As part of its efforts to support the implementation of the Doha Declaration, UNODC has launched a global youth crime prevention initiative that builds on the power of sports as a tool for peace. The initiative aims to promote sports and related activities to prevent crime and to effectively build resilience of at-risk youth. Strengthening the life skills of youth is a key objective in order to minimize risk factors and maximize protective factors related to crime, violence and drug use. By enhancing knowledge of the consequences of crime and substance abuse and developing life skills, the initiative seeks to positively influence behaviour and attitudes of at-risk youth and prevent anti-social and risky behaviour.
Sports for development and crime prevention
The 2030 Agenda for Sustainable Development underlines the growing contribution of sports as a tool for peace in its promotion of tolerance and respect. It also highlights the contributions that sport can make to the empowerment of communities as a whole, to individuals (particularly women and young people) as well as to health, education and social inclusion.
More specifically, sports offer an important opportunity for building life skills of at-risk youth that allow them to better cope with daily life challenges and move away from involvement in violence, crime or drug use.
Youth as agents of change
Through partnerships with Governments, sports organizations and civil society, UNODC will conduct national and regional youth-oriented awareness raising sports initiatives to further promote civic values and disseminate the benefits of sport in keeping youth from becoming involved in crime and violence.
Youth will be placed at the centre of outreach activities as agents for change. By sharing their experiences on how sports and life skills training helped them to stay away from crime, youth will engage and reach out to other at-risk youth.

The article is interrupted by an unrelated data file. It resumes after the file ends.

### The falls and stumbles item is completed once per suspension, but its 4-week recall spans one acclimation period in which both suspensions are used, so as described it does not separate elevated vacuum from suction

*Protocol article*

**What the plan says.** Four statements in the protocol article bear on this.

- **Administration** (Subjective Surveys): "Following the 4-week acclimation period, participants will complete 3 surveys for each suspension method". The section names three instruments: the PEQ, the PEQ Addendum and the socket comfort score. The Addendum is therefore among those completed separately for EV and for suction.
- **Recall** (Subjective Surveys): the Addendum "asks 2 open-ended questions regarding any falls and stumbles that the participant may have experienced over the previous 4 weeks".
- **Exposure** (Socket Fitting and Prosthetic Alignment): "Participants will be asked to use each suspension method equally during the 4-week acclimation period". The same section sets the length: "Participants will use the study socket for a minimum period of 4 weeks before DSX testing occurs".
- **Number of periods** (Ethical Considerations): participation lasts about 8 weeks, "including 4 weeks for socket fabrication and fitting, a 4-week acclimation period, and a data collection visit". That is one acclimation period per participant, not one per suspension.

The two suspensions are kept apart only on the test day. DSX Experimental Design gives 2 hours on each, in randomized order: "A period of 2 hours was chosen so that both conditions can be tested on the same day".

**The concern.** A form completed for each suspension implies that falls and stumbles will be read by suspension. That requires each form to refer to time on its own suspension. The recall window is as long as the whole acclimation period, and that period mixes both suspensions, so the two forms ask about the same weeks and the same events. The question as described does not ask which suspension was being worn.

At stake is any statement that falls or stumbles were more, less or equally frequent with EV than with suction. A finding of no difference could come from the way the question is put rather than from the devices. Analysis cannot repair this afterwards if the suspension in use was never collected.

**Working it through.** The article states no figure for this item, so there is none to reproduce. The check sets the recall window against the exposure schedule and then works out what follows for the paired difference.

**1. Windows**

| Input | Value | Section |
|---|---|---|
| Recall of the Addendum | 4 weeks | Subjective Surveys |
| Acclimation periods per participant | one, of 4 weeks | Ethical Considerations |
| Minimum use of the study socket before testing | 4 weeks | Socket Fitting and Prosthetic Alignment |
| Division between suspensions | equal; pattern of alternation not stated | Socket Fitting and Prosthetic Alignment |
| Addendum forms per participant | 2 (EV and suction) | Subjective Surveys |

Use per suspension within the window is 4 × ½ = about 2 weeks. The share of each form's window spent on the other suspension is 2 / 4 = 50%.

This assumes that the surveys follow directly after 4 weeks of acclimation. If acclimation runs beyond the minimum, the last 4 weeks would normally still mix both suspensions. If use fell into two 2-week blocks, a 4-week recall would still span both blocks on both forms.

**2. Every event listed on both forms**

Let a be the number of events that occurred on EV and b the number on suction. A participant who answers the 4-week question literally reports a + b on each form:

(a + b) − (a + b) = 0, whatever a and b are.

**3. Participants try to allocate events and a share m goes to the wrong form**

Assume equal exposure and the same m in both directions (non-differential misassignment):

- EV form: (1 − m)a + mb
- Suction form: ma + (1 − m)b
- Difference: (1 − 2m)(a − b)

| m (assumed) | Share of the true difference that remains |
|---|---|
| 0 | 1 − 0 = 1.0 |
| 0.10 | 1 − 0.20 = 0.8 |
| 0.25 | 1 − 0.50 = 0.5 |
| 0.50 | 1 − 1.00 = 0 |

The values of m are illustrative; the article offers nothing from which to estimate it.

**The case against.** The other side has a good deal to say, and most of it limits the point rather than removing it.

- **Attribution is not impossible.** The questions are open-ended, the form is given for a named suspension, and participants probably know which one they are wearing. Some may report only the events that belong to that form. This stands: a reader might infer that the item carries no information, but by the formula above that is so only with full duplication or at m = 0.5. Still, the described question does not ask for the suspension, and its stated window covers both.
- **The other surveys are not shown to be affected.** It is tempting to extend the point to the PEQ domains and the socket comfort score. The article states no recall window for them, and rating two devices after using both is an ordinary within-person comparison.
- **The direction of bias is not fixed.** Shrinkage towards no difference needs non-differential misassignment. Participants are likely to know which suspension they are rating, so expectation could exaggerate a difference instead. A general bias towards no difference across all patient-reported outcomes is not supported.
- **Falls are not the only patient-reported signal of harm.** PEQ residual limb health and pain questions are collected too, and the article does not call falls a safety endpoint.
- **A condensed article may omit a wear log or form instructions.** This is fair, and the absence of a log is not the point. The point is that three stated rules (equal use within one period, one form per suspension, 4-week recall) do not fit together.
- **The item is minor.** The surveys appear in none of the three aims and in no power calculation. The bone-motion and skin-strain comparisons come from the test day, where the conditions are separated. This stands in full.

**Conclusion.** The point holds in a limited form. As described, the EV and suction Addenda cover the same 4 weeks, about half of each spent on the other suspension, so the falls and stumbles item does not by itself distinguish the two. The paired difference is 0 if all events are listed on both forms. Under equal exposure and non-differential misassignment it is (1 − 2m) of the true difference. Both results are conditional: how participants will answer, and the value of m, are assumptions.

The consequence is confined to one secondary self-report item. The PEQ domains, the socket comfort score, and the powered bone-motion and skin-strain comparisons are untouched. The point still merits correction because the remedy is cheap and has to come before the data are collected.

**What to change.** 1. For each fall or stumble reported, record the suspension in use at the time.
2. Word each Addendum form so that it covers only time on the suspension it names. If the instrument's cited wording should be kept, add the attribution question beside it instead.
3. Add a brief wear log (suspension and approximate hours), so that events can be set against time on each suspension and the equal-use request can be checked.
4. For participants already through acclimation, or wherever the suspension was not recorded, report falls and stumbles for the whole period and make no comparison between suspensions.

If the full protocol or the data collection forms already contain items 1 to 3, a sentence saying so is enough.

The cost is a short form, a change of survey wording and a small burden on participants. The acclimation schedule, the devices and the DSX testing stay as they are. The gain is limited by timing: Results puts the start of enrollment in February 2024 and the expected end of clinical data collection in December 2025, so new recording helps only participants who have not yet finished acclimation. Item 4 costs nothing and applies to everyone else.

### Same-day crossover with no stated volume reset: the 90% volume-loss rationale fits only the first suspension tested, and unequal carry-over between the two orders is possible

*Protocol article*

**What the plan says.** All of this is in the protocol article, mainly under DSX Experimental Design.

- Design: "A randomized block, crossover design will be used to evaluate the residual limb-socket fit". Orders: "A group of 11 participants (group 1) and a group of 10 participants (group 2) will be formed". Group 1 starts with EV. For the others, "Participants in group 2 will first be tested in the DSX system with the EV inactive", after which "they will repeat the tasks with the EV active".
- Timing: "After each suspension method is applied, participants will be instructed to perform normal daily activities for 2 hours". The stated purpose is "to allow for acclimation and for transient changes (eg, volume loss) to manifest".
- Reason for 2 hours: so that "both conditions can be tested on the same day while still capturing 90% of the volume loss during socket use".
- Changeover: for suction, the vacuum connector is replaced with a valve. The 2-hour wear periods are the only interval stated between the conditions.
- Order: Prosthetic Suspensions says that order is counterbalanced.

Line Up Live Up
Line Up Live Up - UNODC's evidence-informed and sports-based life skills training curriculum - has been designed as a unique tool that transfers the accumulated expertise of the United Nations and other partners in implementing life skills training for crime and drug use prevention to sport settings.
Through the Line Up Live Up programme, sports coaches, teachers and others working with youth in sports settings can target valuable life skills, such as resisting social pressures to engage in delinquency, coping with anxiety and communicating effectively with peers, through a set of interactive and fun exercises.
The training programme has been implemented in twelve countries across the world, ranging from Africa, Central Asia and the Middle East to Latin America and the Caribbean.
In the context of its Youth Crime Prevention through Sport initiative under the Global Programme for the Implementation of the Doha Declaration, UNODC continues to support and engage Palestinian youth during the COVID-19 pandemic. Building on the Line Up Live Up sport-based curriculum, which was piloted for the first time in Palestine in 2018, the Office continues engaging young people through the development of awareness-raising material using a participatory video approach. A selected group of young teachers, Line Up Live Up trainers, and mass communication students received 20 virtual sessions of training on developing their own audio-visual material, along with messaging on violence, crime and drug use and on the role of sport in building youth and community resilience.
Sport-based learning has become a part of most educational systems around the world, but it is also increasingly recognized as an essential component of crime prevention, especially for at-risk youth. When sports activities are paired with life skills training, as they are in UNODC's Line Up, Live Up initiative, they become a unique tool to affect social change and development.
Line Up, Live Up is an innovative method, on both the physical and intellectual levels, to train youngsters to stay away from trouble while developing resilience. With this evidence-based curriculum that uses sports and life skills, UNODC has focused on engaging youth from marginalized and at-risk communities, promoting sports while inculcating and strengthening positive life skills and values which can help young people better navigate daily challenges in life. It contributes to improving young people's personal and social skills, to affecting their attitudes and beliefs with regards to violence, crime and drug use, and to enhancing their self-motivation, self-confidence and feelings of self-worth.
In this piece, Raghda Taweir presents a story about coach Ahmed Kahle, who is volunteering for the junior football team in Attil town in Tulkarm, and his sense of social responsibility and appreciation of sport.
In the Haven's Alley, Asmahan Hamdan's video shows how the lack of suitable playgrounds and safe spaces affects children in camps, pushing them to play in the alleys and streets. The story filming took place in Aida camp in Bethlehem.